6. Get Out of the Building: You will not validate or invalidate a single thing sitting in a room debating assumptions, terms, and processes. Get out and start interviewing real people in real time.  It’s the only way to get a lot of deep information in a short amount of time.  Your mission should be to validate/invalidate as many assumptions as possible in the shortest amount of time.  The only way to do that is to get out of the building as soon as possible, as often as possible, and to talk to as many as people as possible.

7. Be Resourceful:  The LSM team will provide a lot of great tools for you to use: use them. They will give you access to amazing mentors: ask great questions and let THEM talk.  Most importantly, be very creative in how to get your validations/invalidations.  You won’t have a lot of time to create full-blown products, or time to interview a million customers. Be resourceful. Work with the constraints and tools you have instead of working against them.

8. Embrace Time Constraints: When they say your pitch has to be 50 seconds, they mean it. When they tell you “it’s time to get out of the building,” they mean it.  When they tell you to only present your results in 5 minutes, they mean it.  Don’t complain about how in the “real world” you would never do it with these time constraints.  If you get hung up on that, you will never get out of the building, and you’ll never validate/invalidate anything.  Which means you’re going to waste a lot of time. Don’t waste time. Again, work with the constraints you are given.

9. Think Big: Don’t be afraid to pitch a big idea. Don’t be afraid to set a high standard. Instead of getting $1 from 20 people for your MVP, try $100 from 100 people?  Better yet, a $1,000. As long as it’s somewhat in the realm of reality, take a chance.  For all you know, our assumptions about what the market will bear might be all wrong.  As long as you’re not in la-la-land, why aim low? You can always negotiate down the price. That’s an easier sell than negotiating up in my personal experience. Validating small assumptions with small metrics doesn’t really validate/invalidate much. That’s why you have to make and test risky assumptions on as many people as possible as fast as possible.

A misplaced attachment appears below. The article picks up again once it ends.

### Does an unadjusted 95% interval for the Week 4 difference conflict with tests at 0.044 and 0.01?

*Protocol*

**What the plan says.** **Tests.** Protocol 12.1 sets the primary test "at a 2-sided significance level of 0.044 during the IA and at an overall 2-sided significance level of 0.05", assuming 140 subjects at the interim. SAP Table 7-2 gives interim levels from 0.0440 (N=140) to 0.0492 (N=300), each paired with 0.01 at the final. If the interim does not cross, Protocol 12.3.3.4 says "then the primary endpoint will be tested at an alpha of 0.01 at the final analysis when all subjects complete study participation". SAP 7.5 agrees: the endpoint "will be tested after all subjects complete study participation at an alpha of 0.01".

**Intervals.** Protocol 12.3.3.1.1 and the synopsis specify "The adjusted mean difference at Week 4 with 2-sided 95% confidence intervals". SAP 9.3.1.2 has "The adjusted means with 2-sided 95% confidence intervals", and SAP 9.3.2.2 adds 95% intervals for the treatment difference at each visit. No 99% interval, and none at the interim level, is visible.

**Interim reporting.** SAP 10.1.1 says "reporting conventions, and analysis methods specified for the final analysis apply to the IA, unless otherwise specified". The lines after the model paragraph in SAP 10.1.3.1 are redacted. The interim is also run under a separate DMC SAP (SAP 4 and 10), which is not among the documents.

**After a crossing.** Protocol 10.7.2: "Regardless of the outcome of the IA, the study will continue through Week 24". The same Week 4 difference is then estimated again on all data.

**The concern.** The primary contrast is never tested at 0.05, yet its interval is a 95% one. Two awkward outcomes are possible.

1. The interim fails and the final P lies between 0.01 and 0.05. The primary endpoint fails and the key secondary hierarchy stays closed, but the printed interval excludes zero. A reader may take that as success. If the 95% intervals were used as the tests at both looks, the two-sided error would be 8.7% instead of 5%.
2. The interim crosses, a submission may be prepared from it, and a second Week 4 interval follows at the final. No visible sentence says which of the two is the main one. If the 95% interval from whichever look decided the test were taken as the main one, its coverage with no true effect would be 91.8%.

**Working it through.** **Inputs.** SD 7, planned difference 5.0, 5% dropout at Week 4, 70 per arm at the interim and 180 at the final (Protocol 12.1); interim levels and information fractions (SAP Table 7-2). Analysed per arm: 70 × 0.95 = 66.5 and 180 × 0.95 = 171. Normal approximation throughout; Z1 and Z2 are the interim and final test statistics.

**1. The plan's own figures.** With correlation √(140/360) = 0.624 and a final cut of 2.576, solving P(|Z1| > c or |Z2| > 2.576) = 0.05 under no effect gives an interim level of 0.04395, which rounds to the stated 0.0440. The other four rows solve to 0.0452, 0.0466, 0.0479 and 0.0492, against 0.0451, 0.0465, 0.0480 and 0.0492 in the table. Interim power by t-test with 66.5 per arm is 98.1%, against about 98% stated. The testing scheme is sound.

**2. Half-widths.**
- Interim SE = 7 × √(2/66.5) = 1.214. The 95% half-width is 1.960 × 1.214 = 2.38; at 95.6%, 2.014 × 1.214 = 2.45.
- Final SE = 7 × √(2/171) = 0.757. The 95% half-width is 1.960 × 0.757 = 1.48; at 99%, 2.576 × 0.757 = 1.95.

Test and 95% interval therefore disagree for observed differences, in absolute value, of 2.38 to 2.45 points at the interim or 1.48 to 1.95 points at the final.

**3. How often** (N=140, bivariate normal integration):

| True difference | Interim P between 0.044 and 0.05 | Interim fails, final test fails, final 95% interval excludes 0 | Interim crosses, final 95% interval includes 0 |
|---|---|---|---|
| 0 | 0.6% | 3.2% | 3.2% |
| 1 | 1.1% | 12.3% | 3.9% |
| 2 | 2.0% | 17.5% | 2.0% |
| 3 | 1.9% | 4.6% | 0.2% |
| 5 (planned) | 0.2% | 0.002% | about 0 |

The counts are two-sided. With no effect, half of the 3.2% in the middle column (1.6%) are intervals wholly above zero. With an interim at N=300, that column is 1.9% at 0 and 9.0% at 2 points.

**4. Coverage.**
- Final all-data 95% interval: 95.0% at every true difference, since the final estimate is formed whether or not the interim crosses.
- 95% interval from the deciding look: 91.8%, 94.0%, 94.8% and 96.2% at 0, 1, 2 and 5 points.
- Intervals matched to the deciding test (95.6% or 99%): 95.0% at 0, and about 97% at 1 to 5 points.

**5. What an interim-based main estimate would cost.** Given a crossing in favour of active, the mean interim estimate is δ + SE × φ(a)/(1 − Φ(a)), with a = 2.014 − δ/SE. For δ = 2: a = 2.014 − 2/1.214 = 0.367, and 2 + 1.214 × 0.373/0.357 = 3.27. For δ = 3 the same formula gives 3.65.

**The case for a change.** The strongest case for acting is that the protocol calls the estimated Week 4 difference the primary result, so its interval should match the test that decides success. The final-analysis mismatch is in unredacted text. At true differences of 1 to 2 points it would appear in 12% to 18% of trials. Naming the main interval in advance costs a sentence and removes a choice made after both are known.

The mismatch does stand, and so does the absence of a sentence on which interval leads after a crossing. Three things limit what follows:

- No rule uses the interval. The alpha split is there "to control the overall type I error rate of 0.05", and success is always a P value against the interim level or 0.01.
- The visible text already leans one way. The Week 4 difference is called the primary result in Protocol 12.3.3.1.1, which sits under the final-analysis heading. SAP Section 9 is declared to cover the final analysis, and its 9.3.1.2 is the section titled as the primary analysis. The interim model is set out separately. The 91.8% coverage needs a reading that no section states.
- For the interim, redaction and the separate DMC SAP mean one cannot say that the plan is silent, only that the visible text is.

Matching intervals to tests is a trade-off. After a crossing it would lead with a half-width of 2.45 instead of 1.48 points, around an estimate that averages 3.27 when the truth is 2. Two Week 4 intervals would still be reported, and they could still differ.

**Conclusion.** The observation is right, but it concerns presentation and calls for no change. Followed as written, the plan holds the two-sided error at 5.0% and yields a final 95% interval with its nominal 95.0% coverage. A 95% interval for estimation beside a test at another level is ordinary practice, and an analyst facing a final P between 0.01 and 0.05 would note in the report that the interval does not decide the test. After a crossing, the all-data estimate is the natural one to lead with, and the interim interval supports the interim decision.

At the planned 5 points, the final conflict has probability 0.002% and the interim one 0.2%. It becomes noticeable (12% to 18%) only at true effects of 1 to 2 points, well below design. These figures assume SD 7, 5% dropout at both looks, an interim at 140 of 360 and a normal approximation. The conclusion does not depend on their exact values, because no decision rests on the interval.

10. Prove It:  In the final judging, of course your idea has to make sense, and of course you have a good idea.  However, after talking to several judges, the most important criteria were that the winning teams validated/invalidated as many assumptions as possible AND presented a good idea in an articulate way. Making money also helped. If you have a great idea but you haven’t validated anything, how much confidence should the judges have in your idea? Focus on your validations, not just your ideas.

11. Less is More: When presenting, keep your words to a minimum in your slides.  Keep your narrative tight.  Concision is key. Use images rather than words.  There really are three things that your presentation needs: your original idea, a narrative of your validations, and our final concept.  It’s that simple.  Everything else just fills up time. May be throw in a one really WOW slide of your sales. Or a team slide. But you have to get those three things into your presentation.

12. Show Respect: There were teams that shared their dirty laundry in front of groups and even in front of the judges during their presentations.  As one judge said, “We’re not just investing in the idea, we’re investing in the team.” Even if your team didn’t get along, there is absolutely no need to reveal that to the judges.  Thank your team for working through the process, and for trying their best.  And remember, you chose your team, so no need to blame them.  If you can’t lead your team, which you chose, how confident will the judges be in you as a leader if your idea? Also, be respectful of the mentors’ time. Don’t waste it by arguing with them, or showing off how much YOU know.  They are there to help you work through your validations, not the other way around.  Don’t waste your time or theirs.

In summary: explore, absorb, learn, and apply.  The lessons of LSM can be applied to real world problem if you know how.  I already applied what I learned at LSM with my clients and even on my own business.  What you get out of LSM will greatly depend on what you put into it.

If you participated in Lean Startup Machine, or Boulder Startup Weekend, I would love to hear your comments.


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PS> Thanks for reading to the end. As a reward, CONTACT ME to find out how to get a discount on the next Lean Startup Machine.